Two residents of a Southern California senior mobile home park are suing the homeowner’s association for barring prayer and Bible study meetings in common areas.
For 17 years, residents met weekly in the Warner Springs Estates clubhouse for a prayer and Bible study meeting, most recently led by local pastor Andy Graham. But in August 2004, after new leadership took over the homeowner’s association, Graham was told in a threatening letter posted at the clubhouse to stop the Wednesday night meetings, according to the United States Justice Foundation, or USJF, which represents residents Susan Eva-Marie Heraver and Catherine Lovejoy.
Colette Wilson, the lead attorney in the case, told WND the letter essentially said, “Anybody who tries to defy us, we’re going to sue your pants off.”
Just prior to that, when the Bible study group gathered for its regular meeting, tenants and mobile home park staff were allowed to harass, threaten and interfere with the meetings, Wilson said.
During other events scheduled during the week, such as Bingo on Tuesdays, it’s understood that others in the room should be respectful and not in interruptive, but during the Bible study, the hostile residents acted in a “threatening manner,” with antics such as blasting the volume on the TV and talking loudly, according to Wilson.
One woman threatened meeting participants with a pool cue, and when she was videotaped, grabbed the camera, called police and claimed she was attacked, Wilson said.
After the threatening letter, the attorney noted, the Bible study group gave up and began meeting in each other’s homes. But Wilson said it limited them, because they couldn’t accommodate the up-to-40 people who met in the clubhouse, where there also was adequate parking and handicapped access.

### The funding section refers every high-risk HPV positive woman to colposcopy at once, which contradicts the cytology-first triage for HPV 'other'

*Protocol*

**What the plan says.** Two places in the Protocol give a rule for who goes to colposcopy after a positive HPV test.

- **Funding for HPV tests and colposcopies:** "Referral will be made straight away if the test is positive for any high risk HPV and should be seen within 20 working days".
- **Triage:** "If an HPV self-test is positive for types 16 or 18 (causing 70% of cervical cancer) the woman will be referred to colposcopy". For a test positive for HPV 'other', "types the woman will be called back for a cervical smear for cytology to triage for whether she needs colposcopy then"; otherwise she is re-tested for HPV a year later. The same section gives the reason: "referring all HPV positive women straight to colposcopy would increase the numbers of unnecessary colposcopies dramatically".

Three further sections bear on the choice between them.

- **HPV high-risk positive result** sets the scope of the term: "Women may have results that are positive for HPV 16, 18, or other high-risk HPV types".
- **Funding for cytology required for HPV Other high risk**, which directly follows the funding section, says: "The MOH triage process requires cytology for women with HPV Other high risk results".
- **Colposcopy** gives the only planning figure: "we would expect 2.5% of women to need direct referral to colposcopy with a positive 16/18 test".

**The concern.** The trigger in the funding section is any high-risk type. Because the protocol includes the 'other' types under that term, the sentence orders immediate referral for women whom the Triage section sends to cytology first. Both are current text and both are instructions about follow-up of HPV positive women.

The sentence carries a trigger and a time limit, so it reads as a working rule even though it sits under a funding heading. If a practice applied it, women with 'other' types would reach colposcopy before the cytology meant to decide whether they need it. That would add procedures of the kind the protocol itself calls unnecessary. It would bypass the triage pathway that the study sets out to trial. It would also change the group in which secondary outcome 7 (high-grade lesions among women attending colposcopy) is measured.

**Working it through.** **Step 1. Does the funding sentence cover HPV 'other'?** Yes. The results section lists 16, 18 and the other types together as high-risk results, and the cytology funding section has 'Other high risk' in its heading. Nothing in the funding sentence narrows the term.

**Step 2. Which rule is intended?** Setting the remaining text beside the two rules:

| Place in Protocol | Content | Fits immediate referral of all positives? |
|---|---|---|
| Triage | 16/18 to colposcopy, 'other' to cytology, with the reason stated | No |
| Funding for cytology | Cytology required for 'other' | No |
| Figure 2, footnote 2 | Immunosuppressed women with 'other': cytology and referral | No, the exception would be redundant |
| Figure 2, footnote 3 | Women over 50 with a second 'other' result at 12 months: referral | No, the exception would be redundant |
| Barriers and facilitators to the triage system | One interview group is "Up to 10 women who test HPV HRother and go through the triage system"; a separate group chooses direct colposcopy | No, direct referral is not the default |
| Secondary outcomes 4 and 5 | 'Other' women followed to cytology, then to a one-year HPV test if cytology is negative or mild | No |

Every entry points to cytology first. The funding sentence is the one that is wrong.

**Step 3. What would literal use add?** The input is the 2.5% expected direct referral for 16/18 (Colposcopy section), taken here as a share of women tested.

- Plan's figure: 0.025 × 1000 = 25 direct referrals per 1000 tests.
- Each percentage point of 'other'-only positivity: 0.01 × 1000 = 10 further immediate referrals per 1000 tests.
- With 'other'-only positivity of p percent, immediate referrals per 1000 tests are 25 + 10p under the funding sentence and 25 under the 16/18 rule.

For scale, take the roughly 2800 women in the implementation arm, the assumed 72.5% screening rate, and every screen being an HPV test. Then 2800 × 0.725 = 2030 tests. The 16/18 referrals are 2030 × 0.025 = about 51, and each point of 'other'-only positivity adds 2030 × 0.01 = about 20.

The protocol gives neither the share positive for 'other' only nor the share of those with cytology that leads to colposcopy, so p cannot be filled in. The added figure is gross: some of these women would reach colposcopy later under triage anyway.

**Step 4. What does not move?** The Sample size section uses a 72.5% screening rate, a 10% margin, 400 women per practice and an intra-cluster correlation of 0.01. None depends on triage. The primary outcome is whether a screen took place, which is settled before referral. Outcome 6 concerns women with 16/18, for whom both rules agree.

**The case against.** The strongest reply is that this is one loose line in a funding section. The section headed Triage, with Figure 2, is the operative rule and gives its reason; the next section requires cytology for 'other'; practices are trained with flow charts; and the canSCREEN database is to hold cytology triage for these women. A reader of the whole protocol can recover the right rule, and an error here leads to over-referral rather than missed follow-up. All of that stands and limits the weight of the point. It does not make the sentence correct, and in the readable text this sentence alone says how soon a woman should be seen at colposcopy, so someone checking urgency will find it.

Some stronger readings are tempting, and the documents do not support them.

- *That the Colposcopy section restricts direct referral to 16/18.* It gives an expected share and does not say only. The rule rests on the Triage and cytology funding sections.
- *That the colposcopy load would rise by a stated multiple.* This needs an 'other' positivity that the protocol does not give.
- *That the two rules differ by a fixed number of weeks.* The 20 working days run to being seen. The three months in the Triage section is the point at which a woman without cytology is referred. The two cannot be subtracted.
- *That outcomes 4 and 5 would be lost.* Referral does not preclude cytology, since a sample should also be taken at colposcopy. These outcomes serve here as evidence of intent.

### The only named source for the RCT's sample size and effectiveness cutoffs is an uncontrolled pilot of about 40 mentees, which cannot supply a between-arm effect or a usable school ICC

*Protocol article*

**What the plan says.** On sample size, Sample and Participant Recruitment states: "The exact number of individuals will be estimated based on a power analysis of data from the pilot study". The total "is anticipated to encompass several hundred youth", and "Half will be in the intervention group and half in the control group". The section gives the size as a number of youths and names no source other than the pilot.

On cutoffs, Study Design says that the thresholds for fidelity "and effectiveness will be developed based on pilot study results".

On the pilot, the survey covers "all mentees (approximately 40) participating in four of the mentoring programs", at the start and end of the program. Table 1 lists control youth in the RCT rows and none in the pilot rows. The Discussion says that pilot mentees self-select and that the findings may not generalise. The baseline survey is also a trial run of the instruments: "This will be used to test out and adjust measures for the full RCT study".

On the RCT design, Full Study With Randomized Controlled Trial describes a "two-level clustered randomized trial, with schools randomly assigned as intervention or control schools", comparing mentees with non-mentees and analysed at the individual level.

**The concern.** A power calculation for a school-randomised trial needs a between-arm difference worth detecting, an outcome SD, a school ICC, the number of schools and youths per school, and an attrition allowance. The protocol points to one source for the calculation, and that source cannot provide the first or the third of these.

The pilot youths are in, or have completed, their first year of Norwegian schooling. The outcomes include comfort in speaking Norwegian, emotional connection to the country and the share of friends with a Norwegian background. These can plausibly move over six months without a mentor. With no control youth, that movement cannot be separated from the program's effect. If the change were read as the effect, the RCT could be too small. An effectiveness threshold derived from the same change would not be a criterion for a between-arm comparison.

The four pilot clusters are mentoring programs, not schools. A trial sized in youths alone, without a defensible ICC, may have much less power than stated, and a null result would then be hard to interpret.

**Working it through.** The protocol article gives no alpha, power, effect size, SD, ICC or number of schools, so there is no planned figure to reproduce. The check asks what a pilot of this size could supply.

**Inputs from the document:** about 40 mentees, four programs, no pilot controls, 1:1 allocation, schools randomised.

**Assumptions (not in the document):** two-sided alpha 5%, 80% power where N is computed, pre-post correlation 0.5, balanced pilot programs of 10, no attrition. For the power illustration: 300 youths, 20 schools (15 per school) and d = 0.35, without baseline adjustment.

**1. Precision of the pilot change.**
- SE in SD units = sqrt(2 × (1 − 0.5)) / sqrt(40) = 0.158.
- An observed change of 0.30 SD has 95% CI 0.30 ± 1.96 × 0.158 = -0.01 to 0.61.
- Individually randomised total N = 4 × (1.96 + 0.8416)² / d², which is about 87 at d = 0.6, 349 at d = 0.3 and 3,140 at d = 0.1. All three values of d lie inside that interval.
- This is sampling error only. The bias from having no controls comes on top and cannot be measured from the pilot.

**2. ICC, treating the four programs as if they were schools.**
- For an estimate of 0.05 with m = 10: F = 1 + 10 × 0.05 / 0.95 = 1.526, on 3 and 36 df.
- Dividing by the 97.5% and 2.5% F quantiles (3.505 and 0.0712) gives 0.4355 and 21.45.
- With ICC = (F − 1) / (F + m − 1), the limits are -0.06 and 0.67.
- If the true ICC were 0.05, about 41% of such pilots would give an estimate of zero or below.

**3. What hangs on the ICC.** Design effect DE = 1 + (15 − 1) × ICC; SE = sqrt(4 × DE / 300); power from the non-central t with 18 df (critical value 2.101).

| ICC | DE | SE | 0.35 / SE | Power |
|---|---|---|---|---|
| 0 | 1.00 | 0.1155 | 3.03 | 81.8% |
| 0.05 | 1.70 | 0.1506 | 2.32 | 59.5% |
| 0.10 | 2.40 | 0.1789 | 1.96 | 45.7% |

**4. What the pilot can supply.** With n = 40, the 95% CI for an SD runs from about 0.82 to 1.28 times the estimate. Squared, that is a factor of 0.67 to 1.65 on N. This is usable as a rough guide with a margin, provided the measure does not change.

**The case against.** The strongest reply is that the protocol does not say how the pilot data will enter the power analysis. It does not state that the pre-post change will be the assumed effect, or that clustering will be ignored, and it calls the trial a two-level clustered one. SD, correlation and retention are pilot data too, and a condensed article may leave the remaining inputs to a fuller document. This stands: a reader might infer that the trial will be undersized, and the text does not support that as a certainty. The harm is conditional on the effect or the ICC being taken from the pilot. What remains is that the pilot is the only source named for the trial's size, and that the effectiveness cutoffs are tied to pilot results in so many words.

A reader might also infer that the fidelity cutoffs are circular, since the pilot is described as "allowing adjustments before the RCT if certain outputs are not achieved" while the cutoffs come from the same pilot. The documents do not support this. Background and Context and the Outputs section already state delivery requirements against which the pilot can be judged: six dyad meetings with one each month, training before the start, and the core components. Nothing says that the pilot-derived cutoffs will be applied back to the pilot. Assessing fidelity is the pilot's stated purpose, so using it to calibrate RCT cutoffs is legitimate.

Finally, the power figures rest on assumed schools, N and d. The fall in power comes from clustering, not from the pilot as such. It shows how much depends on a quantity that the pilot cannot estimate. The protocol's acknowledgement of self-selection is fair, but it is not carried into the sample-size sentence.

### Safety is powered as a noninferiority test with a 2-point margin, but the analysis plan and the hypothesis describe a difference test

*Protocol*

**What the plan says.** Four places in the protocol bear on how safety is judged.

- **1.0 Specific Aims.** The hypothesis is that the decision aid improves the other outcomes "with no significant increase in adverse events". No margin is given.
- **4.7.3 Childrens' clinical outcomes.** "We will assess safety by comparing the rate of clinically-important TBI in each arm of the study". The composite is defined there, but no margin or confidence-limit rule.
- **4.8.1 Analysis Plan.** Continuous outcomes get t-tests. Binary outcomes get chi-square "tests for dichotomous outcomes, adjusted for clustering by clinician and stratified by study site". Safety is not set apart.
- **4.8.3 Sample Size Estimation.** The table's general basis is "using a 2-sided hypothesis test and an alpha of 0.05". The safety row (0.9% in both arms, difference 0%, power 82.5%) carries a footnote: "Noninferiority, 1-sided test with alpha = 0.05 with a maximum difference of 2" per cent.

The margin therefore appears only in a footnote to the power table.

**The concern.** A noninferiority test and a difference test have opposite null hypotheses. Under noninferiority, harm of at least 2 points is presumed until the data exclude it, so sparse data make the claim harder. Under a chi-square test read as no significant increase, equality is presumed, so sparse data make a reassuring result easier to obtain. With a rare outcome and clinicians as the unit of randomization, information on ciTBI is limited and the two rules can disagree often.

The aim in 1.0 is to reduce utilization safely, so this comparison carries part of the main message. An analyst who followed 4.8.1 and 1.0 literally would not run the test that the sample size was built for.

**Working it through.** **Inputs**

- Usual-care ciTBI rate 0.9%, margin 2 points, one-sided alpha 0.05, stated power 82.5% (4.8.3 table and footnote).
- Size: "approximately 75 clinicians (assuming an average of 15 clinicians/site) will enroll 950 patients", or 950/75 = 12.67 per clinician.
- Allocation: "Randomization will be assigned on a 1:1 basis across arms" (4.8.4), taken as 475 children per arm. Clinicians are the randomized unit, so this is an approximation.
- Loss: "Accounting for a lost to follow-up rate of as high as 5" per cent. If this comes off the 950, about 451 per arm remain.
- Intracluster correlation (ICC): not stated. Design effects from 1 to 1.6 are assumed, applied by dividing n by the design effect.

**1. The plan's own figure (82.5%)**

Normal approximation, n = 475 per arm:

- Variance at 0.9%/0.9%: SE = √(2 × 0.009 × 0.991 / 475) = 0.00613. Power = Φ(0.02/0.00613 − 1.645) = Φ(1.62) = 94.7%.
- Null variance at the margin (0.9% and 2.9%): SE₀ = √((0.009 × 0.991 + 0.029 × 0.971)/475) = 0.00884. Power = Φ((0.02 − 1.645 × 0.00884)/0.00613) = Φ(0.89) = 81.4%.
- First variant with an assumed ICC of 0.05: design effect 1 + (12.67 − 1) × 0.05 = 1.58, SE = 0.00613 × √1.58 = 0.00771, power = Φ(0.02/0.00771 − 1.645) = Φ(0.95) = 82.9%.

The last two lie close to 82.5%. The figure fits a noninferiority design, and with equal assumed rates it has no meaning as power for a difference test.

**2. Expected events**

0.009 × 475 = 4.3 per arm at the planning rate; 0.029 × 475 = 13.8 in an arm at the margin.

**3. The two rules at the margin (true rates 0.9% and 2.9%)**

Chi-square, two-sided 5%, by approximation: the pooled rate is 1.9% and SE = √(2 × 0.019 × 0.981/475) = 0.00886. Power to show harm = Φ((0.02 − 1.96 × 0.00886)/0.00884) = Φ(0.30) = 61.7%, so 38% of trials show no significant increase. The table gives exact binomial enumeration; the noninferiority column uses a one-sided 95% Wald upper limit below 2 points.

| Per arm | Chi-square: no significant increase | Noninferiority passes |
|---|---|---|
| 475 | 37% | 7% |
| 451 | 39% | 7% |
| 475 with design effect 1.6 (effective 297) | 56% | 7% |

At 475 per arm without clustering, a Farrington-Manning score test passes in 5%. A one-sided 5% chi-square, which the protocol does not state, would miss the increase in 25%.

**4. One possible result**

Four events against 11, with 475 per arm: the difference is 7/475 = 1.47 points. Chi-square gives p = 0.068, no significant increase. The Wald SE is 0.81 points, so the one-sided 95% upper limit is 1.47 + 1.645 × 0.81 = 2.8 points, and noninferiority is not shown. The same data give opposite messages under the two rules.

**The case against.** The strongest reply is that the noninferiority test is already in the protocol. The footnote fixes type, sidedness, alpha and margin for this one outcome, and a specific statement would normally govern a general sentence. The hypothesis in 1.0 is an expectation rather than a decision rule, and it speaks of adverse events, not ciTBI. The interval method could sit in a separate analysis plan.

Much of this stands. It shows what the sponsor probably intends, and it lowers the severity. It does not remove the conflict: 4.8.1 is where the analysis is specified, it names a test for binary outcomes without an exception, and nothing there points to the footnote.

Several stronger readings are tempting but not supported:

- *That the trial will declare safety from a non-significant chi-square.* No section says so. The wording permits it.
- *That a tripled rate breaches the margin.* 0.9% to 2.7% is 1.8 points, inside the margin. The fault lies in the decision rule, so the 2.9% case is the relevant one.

Wilson said the meetings were nondenominational and included people of many different backgrounds, including Catholics, Jews and Protestants.
Responding to an attempt by USJF to resolve the dispute without litigation, the defendants argued the residents have no right to have prayer services. The homeowners association, they insist, can determine who will use the common areas and under what conditions.
Wilson contends this is contrary to the constitutions of the U.S. and California and the Unruh Act. She argued “numerous case precedents bar discrimination against people wishing to use commons areas in mobile home parks, in condominium complexes, and in other areas from holding Bible meetings or prayer meetings.”
“The attempt by the homeowners association to discriminate against those who wish to hold such prayer or Bible meetings, and the support of the homeowners association of the attempts to intimidate tenants out of having such meetings, is not only inexcusable, but illegal,” Wilson said.
The homeowners association passed resolution against religious meetings then revoked it, she explained, but in practice, the ban remains in effect.
At the association’s monthly meeting, residents ask about whether they can have a religious group and the head of board always says no, Wilson explained.
She plans to file a new preliminary injunction in court asking that the meetings immediately be allowed to resume.
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